Is the study population a good representative sample?

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Last update1st Mar 2021

Imagine that you’re a high school gym teacher recording your students’ time for running a mile. Would you expect their records to match those of Olympic runners? Of course not! Olympic runners are much faster than the average adult—let alone teenagers. Comparing their track records would be unfair to your students.

If you’re a clinician who is basing treatment decisions on scientific papers, you would also want to make sure that the study findings can be generalized to your patients.

A lot of thought goes into how study participants are selected. Ensuring that the sample population is comparable to your patient population requires more than simply checking that the demographics match. A good study will use measures to obtain a random sample and will share their reasoning within the paper. Let’s look at how study populations are chosen, and what you should consider when you look at a paper’s study participants.

How are study participants chosen?

In an ideal world, if you wanted to study the effects of stress on neurosurgeons, you would recruit all of the neurosurgeons in the world. Obviously, this is not remotely possible. Even if you were to try to recruit all of the neurosurgeons, you would still have to decide if part-time or retired doctors should be included.

Instead, scientists follow a more realistic approach by recruiting a random sample based on the target population. So, researchers may choose to randomly select 100 hospitals in the world and contact all of the neurosurgeons working in the selected hospitals. Keep in mind, this doesn’t guarantee that any results found in this study can be generalized to the neurosurgeons in your hospital.

So, the first step for assessing a paper’s population is to identify the target population and the recruitment process of the study. If the researchers deliberately selected their favorite doctors, then there is a higher chance that bias will be introduced.

Think about it like this: if researchers inherently believe that male neurosurgeons perform better than female doctors, they may choose male and female neurosurgeons for their study that conform to their belief. This can be done unintentionally or deliberately by the researchers. Either way, the study results may be unrepresentative of the truth since the participants were not randomly selected.

To minimize bias, researchers use statistical techniques to determine the sample size and randomly recruit the sample population.

A research paper should introduce the study population early on in the introduction section. For most papers, the first table includes demographic information. As well, the methods section will detail the process by which participants were recruited and selected.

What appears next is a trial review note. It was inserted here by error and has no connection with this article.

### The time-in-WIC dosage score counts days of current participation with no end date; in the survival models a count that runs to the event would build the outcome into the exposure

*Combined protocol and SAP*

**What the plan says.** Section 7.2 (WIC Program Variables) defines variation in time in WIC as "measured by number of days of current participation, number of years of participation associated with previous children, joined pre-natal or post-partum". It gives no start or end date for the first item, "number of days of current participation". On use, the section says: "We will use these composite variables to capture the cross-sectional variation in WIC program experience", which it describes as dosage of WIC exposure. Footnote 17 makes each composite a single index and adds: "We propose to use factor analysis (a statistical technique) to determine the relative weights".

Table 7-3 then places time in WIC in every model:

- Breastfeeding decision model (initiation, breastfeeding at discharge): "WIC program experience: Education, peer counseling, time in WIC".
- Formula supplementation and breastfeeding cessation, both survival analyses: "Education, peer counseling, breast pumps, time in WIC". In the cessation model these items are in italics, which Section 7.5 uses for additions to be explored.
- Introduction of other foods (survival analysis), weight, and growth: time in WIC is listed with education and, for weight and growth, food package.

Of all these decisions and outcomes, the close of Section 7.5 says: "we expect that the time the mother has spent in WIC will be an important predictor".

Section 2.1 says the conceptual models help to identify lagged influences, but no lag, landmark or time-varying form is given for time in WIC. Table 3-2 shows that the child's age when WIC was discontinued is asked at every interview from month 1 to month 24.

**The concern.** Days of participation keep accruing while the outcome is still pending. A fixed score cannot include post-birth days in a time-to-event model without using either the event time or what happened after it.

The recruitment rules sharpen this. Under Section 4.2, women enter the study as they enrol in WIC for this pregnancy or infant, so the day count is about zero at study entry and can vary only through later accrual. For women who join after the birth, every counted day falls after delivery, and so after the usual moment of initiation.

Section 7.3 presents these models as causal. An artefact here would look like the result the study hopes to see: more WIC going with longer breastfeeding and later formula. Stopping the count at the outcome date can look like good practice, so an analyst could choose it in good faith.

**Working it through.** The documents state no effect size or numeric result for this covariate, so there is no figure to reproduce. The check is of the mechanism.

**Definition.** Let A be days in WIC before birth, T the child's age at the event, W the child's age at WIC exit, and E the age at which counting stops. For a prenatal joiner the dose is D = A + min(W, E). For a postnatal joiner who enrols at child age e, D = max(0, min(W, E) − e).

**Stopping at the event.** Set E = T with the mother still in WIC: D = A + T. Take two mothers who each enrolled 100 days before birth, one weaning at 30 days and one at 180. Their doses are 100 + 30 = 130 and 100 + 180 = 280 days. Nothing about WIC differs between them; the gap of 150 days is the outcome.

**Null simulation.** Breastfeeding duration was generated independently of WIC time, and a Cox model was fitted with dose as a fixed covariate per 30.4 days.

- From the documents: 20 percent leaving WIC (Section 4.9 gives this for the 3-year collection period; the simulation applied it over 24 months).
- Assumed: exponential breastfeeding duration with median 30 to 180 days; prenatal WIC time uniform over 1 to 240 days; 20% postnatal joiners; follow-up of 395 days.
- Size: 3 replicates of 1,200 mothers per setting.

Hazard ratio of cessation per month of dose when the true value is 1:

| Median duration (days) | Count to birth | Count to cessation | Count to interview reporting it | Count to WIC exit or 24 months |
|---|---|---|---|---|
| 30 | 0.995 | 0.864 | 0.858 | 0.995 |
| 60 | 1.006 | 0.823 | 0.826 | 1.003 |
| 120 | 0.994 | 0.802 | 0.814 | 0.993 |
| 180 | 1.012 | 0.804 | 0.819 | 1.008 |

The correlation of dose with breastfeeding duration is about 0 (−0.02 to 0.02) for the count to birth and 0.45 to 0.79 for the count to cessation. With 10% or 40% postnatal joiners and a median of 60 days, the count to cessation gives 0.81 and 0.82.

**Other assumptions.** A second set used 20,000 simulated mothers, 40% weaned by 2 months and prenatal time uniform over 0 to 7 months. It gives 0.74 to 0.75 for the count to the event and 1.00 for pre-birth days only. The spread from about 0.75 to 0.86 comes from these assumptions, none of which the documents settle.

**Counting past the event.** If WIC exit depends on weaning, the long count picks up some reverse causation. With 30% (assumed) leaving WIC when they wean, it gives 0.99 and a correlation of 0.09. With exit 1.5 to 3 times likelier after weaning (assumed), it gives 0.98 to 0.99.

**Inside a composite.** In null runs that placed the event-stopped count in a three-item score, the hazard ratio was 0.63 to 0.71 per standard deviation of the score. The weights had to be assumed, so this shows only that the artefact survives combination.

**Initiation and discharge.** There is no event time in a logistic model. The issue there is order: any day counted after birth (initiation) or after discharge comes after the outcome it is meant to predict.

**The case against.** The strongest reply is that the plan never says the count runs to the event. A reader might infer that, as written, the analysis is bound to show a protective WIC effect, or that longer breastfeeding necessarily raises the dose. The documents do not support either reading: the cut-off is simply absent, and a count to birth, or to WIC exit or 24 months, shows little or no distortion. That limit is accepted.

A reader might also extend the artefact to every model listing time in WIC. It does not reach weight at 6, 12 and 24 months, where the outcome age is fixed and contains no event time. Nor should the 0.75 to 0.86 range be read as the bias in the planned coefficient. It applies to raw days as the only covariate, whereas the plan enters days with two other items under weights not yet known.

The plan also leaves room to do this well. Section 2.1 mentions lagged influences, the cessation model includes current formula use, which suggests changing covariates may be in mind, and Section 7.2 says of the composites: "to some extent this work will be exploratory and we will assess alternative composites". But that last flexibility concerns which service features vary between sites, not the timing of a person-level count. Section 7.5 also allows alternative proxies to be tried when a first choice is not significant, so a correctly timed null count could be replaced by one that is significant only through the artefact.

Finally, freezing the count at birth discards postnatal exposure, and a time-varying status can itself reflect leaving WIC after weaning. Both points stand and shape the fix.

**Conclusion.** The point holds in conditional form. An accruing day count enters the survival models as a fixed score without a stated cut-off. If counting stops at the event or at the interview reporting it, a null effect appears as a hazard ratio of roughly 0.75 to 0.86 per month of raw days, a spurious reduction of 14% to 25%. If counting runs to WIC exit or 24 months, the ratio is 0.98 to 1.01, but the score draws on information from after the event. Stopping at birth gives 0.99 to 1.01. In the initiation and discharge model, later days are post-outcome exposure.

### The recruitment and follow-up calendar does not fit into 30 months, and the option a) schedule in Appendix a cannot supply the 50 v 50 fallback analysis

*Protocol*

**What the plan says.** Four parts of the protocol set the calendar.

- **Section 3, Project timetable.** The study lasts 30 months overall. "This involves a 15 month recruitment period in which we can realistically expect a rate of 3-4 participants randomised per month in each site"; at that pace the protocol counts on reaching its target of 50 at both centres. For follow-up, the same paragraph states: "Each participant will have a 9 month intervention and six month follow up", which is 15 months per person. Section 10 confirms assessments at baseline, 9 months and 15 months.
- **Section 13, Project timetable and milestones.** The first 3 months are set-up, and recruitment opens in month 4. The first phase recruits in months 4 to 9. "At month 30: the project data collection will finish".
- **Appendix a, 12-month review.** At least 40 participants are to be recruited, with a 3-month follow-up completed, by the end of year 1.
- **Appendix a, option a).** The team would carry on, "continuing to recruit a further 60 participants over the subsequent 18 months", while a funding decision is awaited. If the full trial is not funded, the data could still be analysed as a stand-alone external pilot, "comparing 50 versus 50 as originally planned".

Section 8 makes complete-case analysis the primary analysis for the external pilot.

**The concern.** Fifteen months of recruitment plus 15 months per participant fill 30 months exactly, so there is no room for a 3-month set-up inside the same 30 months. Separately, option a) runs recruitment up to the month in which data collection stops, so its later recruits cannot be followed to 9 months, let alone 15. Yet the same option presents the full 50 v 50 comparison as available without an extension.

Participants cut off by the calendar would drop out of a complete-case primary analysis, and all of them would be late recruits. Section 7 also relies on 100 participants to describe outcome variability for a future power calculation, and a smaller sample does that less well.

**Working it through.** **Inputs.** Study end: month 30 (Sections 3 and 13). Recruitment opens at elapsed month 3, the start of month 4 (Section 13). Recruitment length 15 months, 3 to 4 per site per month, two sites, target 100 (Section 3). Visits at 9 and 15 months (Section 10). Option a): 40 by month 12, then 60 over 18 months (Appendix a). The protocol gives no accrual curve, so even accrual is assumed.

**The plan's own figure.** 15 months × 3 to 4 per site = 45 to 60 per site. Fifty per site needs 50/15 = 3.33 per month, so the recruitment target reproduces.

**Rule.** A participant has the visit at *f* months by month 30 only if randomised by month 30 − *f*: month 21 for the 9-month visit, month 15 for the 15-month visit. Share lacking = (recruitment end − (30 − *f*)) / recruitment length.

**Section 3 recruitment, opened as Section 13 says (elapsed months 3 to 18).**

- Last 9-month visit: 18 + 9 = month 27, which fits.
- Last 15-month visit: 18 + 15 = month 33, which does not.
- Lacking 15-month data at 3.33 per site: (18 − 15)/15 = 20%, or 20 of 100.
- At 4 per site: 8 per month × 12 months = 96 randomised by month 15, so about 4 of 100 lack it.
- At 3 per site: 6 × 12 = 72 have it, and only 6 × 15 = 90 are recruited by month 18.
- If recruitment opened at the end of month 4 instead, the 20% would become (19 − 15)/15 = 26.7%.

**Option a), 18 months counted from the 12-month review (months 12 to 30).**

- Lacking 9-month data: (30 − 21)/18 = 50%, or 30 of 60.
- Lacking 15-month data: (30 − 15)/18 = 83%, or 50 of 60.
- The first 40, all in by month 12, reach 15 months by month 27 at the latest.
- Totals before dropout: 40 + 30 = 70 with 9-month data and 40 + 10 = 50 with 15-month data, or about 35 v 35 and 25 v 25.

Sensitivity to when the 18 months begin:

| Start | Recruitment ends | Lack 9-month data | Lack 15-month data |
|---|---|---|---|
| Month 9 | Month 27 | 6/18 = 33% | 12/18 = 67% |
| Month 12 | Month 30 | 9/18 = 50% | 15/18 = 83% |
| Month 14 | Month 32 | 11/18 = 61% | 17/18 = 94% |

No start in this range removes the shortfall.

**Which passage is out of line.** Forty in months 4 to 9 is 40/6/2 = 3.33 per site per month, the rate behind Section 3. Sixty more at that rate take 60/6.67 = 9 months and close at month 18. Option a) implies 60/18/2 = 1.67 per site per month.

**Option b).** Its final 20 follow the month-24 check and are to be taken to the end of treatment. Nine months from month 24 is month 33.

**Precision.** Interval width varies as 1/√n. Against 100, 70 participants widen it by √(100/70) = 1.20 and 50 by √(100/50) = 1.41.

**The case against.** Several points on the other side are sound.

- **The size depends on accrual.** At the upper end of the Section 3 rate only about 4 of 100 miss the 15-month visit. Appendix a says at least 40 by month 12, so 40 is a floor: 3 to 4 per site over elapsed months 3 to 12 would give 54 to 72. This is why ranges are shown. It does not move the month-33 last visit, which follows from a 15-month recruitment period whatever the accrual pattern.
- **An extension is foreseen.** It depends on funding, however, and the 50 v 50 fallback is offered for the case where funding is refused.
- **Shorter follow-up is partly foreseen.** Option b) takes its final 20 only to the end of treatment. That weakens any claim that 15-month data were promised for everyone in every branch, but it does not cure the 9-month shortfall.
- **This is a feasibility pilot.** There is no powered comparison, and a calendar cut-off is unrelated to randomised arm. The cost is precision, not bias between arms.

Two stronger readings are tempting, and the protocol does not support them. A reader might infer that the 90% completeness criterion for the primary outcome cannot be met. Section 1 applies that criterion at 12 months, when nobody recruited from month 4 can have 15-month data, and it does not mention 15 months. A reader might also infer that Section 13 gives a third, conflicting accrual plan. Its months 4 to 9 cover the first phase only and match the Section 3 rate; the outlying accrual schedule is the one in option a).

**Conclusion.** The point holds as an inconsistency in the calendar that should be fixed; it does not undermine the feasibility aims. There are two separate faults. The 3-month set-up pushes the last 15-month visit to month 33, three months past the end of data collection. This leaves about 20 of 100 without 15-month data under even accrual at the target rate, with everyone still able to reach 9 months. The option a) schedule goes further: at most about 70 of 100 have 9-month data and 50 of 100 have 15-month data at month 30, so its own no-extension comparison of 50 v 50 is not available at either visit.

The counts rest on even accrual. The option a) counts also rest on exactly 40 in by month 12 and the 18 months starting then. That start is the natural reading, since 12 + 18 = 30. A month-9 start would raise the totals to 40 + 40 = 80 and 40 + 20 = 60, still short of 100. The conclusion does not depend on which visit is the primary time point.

What are the inclusion and exclusion criteria for a study?

Sometimes, it’s not so much who was included in the study but who was excluded that could be a problem. Let’s take a look at an example. In the USA, African Americans and Native Americans have higher asthma rates than Caucasians (American Lung Association 2020). Now, let’s say a study claims that a new drug manages asthma flare-ups twice as well as the standard of care. But, a closer look at the study reveals that only Caucasian and Hispanic patients were included. In fact, other ethnicities were excluded from the study. How generalizable could the results be to the public if a significant population was not included?

When looking through a study’s first table, pay attention to the population demographics and look for who could be missing—and why. If the research is focused on adults, then children may not be included. Keep in mind that this is not the same as research that excludes a significant, high-risk group for the disease being studied.

The take-home message is that when you come across an interesting study, take a minute to look at its participants and read how the researchers selected them. The more randomized the process is, the lower the risk of sample bias. No study can be completely unbiased, and in some cases finding a study that compares with your patient population can be very difficult. As a clinician, you will have to critically evaluate the study and decide whether its findings are relevant to your patients.

Want to delve deeper into sample populations and how they are calculated? Our Epidemiology Essentials Course teaches you everything you need to know about how sample sizes are calculated, how to better evaluate a study’s participants, and so much more!

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Reference list

  • American Lung Association. 2020. Current asthma demographics. American Lung Association. https://www.lung.org
  • Banerjee, A and Chaudhury, S. 2010. Statistics without tears: Populations and sample. Ind Psychiatry J. 19: 60–65. PMID: 21694795

About the author

Hafsa Abdirahman, MPH
Public health scientist and medical writer.
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